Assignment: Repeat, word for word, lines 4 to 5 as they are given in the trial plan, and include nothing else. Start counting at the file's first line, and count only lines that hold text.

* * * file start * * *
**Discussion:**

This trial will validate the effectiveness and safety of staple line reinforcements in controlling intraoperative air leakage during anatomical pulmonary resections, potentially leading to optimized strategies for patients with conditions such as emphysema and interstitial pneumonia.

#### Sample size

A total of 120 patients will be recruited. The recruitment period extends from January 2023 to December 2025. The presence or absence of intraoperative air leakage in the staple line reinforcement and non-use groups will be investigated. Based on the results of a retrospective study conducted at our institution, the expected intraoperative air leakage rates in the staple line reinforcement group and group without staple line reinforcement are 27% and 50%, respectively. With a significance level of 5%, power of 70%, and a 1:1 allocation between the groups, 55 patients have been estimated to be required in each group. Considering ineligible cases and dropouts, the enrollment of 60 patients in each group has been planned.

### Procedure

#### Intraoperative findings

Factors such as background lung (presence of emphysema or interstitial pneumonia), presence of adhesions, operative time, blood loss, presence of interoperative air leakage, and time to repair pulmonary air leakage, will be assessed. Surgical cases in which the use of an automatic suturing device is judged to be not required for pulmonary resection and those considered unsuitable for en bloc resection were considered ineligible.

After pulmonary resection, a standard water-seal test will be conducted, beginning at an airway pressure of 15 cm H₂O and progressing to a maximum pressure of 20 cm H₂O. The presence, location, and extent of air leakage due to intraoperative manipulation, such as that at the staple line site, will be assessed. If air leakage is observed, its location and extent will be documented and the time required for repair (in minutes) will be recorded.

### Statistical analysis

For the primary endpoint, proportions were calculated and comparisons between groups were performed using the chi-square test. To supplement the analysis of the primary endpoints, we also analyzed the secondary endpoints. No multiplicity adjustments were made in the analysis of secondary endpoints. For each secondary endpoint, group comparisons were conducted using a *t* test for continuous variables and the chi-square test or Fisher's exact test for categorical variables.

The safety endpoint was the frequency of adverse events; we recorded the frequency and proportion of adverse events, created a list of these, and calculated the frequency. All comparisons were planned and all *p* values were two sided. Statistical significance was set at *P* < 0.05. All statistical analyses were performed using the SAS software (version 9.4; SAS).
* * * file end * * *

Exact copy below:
A total of 120 patients will be recruited. The recruitment period extends from January 2023 to December 2025. The presence or absence of intraoperative air leakage in the staple line reinforcement and non-use groups will be investigated. Based on the results of a retrospective study conducted at our institution, the expected intraoperative air leakage rates in the staple line reinforcement group and group without staple line reinforcement are 27% and 50%, respectively. With a significance level of 5%, power of 70%, and a 1:1 allocation between the groups, 55 patients have been estimated to be required in each group. Considering ineligible cases and dropouts, the enrollment of 60 patients in each group has been planned.

### Procedure